Tuesday, January 25, 2011

Can Journalists Be Celebrities?

I've been thinking a lot lately about the distinction between television news personalities, and print/internet journalists. I feel pretty strongly that being a TV news anchor, doesn't necessarily make you a journalist. But then what does make someone a journalist?

With the "sudden" departure of liberal commentator Keith Olbermann from MSNBC's program Countdown last week, I think the issue of journalists as television personalities, and ultimately as celebrities has been brought into the spotlight. Olbermann has been in trouble with the network for donating to liberal political campaigns, which would be a big no-no for a journalist because it would be a clear violation of the need to be unbiased. But Olbermann has never been unbiased. He has always made his affiliations clear, so does the fundamental journalistic quality of trying to be fair go out the window? If we don't hold him to journalistic standards, does he then become nothing more than just a television star?

Where do we draw the line between Matt Lauer and Anderson Cooper? Are they both journalists? Are neither of them journalists? How does being on television make someone different from a print journalist? How many print journalists do you know by name? If I had to guess, I'd say not that many. I ask these questions because I think there are important distinctions between journalists that people need to be aware of. But at the same time, I'm not sure that I can quantify what it is that makes or discounts someone from being a journalist. 

When I think about television journalism, I automatically think that Anderson Cooper is more legitimate than your typical nightly news anchor. But is this just a reflection of the way he is displayed on TV? Is he really a journalist in the sense that he develops stories, cultivates sources, does the digging and background research necessary to make a story? Or does he send an intern off to do the real journalism and then just read the cue cards? I certainly don't know how Cooper operates, but I think its important to consider why he seems so much more like a journalist than the people who read the news every night on television.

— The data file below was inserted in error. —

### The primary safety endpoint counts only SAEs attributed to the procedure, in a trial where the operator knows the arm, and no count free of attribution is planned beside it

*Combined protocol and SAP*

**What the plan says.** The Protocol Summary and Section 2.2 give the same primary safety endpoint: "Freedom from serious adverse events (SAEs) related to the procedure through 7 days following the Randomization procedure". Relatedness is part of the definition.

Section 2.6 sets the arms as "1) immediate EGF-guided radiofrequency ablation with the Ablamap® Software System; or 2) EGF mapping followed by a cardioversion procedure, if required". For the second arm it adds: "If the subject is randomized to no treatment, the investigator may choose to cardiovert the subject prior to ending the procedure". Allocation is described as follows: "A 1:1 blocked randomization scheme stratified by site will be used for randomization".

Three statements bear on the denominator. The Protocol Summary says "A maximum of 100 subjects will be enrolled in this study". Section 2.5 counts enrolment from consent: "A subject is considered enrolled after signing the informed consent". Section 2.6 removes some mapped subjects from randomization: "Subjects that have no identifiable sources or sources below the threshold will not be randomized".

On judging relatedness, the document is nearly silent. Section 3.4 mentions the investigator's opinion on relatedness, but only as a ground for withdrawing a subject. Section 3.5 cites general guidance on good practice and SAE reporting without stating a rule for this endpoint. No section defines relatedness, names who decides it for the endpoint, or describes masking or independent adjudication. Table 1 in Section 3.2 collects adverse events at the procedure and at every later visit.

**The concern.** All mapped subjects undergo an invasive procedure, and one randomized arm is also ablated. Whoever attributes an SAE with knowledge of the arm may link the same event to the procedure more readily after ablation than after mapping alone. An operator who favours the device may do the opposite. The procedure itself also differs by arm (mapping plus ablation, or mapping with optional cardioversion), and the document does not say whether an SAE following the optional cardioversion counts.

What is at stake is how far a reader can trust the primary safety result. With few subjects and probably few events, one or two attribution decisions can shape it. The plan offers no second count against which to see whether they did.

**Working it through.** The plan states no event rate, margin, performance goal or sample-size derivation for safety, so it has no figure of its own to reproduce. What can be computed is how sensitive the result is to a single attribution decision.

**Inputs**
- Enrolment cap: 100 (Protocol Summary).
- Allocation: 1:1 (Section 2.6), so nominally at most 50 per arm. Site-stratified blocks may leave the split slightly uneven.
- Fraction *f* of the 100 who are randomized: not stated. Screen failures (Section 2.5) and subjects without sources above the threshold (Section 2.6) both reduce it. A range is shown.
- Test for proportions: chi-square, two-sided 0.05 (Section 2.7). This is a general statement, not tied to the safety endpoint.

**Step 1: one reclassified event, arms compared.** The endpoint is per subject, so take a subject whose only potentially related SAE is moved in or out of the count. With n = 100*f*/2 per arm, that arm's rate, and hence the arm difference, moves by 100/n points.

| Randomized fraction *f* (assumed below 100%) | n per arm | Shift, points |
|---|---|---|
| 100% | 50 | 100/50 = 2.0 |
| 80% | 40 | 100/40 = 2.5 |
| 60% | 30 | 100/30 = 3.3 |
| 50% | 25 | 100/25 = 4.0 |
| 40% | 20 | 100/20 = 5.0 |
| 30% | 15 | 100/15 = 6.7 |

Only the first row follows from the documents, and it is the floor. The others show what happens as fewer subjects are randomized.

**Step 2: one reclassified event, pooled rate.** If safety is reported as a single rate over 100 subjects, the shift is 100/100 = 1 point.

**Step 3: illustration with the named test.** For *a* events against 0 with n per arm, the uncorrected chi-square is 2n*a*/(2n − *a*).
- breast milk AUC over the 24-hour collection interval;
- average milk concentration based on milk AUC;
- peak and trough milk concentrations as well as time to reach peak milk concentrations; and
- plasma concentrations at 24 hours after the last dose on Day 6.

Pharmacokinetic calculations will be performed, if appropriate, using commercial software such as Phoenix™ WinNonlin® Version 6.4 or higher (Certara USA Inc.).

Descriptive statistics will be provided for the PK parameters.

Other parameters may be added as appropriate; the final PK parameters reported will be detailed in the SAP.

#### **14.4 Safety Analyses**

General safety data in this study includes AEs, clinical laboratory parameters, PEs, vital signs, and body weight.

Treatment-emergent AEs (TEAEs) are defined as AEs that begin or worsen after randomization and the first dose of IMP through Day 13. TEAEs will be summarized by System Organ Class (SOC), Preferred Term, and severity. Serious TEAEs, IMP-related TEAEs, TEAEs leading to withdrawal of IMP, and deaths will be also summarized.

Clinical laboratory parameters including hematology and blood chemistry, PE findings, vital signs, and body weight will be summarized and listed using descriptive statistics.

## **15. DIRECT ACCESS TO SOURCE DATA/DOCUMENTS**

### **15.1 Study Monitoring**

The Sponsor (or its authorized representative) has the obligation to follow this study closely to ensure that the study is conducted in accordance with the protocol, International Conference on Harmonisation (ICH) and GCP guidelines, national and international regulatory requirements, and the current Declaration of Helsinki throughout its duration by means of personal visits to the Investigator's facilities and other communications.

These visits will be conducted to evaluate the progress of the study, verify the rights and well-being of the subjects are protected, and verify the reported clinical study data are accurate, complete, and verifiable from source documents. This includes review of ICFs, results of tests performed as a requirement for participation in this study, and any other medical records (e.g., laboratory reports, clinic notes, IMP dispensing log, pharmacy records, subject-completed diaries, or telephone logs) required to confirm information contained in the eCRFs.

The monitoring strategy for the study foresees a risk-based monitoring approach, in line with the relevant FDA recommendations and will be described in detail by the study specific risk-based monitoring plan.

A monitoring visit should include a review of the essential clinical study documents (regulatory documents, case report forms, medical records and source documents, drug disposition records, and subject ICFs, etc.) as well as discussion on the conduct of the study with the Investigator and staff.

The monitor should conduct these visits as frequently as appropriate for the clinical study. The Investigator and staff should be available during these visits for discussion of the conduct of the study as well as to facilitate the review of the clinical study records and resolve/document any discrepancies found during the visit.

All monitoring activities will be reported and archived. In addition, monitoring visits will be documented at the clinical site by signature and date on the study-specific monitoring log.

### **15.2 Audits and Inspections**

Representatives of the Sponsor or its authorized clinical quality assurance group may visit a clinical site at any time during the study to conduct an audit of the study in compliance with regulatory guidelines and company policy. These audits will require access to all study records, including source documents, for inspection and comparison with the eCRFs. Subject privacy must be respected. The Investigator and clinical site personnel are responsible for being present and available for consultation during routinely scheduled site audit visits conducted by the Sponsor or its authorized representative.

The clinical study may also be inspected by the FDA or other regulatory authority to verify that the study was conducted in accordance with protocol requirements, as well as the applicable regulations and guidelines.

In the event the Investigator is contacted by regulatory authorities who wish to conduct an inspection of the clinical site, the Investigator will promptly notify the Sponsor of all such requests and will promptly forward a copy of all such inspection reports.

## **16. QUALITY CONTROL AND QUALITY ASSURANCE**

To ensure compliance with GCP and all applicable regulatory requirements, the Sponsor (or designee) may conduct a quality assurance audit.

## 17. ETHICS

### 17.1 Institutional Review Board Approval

Print journalists are rarely as recognizable as television personalities. Does that make print journalism more legitimate? For whatever reason, I feel a bias against people on television. If someone wants to be a television star, I don't consider that the same as wanting to be a journalist. But why can't a journalist also be a television star? What is it about TV that somehow cheapens what may very well be outstanding journalism?

Perhaps it is nothing more than the difference between an editorial and an article. But then why do the people who read the news on television (which would count as articles) not seem like journalists, when someone like Cooper who can easily cross into the realm of editorial seems legitimate? Especially when the Olbermann's of the world, who are clearly editorialists, have so obviously crossed the line between journalist and television talking head. 

I'm not sure. But as I figure out what kind of journalist I want to be, and how I want to direct my career, it is definitely something that I'm thinking about. 

Some background on the Olbermann/MSNBC split:

2 comments:

  1. Hey Erin, nice post. You raise a lot of really good questions, some of which I contemplated too.

    I think most TV news personalities (even some on MSNBC, Fox, etc.) are still well-trained and well-intentioned journalists. So much background information, along with acknowledgment of mitigating facts or other opinions, is lost/cut in conventional TV news presentations because of the limited time frame and fast pace. This inevitably reflects back on the journalist, who may in fact have been diligent in fully reporting a story. We just don't see it in the presentation. Print journalism doesn't face the same problem, or at least not to the same extent.

    As far as the celebrity vs. journalist discussion...we're accustomed to thinking of celebrities as self-serving and self-promoting individuals (not that this necessarily makes them bad people) whereas I think most news consumers still hold to the notion that a journalist's job is to serve the public/common good. AC does a better job of portraying the latter compared to most news anchors. For my money, the stodgy Jim Lehrer and PBS still do it best.

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  2. You make a really great point Tim. Its true that with television journalism there is a lot of material that doesn't make it into the story, which may or may not really change the feel of the piece. I hadn't really thought about how that would reflect on the journalist.

    I agree with you about needing to feel like journalists serve the common good. For that, it really is hard to beat PBS.

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